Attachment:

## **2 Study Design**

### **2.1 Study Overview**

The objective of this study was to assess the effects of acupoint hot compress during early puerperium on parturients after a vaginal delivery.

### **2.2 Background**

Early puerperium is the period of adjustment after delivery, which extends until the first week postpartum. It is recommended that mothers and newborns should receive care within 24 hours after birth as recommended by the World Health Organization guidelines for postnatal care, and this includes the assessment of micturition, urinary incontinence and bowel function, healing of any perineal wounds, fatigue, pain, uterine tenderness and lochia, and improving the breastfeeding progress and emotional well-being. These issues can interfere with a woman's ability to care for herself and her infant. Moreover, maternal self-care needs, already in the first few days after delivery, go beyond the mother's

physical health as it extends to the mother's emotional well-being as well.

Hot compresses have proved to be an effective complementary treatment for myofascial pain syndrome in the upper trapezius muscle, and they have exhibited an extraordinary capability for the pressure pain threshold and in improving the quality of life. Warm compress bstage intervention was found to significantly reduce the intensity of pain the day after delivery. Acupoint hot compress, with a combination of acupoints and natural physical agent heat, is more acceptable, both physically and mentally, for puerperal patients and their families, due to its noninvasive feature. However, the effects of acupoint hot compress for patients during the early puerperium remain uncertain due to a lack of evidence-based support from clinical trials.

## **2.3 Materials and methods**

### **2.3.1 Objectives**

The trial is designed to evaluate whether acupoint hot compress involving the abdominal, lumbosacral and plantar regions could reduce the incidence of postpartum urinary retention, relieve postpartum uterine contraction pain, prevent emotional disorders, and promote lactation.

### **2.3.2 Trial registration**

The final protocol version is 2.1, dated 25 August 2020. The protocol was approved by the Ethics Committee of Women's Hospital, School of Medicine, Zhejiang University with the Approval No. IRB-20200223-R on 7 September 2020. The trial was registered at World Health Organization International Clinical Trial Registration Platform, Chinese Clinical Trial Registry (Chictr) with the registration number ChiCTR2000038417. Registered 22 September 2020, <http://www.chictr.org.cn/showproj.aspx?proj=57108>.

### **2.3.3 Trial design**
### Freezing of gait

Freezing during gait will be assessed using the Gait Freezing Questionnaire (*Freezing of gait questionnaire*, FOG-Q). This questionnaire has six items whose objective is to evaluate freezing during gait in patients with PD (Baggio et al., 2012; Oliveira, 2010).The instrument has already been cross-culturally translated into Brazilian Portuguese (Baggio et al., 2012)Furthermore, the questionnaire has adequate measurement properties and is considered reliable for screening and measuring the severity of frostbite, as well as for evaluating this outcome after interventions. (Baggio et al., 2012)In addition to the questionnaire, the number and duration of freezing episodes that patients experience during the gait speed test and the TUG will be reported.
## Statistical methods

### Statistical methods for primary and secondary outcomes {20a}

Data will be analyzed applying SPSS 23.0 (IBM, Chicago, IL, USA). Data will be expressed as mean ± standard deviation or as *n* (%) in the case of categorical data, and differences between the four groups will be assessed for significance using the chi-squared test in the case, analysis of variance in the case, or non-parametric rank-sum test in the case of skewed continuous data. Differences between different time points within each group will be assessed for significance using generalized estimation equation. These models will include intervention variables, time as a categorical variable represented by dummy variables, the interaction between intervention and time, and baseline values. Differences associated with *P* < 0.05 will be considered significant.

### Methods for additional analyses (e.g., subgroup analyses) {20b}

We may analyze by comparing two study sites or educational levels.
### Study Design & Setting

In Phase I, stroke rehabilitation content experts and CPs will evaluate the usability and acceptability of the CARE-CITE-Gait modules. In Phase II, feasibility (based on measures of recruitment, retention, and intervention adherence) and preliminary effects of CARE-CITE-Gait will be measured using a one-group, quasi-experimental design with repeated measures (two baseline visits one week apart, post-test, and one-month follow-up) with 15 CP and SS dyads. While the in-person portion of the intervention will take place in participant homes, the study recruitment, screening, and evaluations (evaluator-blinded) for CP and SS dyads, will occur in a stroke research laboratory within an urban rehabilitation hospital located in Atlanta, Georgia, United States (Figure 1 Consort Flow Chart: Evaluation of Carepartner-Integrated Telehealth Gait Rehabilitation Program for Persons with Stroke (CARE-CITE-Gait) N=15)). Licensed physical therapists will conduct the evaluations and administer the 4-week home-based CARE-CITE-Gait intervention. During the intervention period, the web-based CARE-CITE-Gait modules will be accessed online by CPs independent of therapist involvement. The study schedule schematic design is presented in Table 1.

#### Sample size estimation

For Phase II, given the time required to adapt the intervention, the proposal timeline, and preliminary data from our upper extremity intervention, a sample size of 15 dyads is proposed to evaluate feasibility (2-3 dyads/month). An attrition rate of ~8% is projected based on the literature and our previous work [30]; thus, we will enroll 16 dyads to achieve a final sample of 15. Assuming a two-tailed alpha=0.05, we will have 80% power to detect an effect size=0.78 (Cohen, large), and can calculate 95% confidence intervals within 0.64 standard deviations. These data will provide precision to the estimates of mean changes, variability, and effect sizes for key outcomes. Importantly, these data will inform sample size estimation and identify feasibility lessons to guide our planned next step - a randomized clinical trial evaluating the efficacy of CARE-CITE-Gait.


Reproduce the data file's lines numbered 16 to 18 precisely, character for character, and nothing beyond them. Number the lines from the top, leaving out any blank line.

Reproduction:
## Statistical methods

### Statistical methods for primary and secondary outcomes {20a}

Data will be analyzed applying SPSS 23.0 (IBM, Chicago, IL, USA). Data will be expressed as mean ± standard deviation or as *n* (%) in the case of categorical data, and differences between the four groups will be assessed for significance using the chi-squared test in the case, analysis of variance in the case, or non-parametric rank-sum test in the case of skewed continuous data. Differences between different time points within each group will be assessed for significance using generalized estimation equation. These models will include intervention variables, time as a categorical variable represented by dummy variables, the interaction between intervention and time, and baseline values. Differences associated with *P* < 0.05 will be considered significant.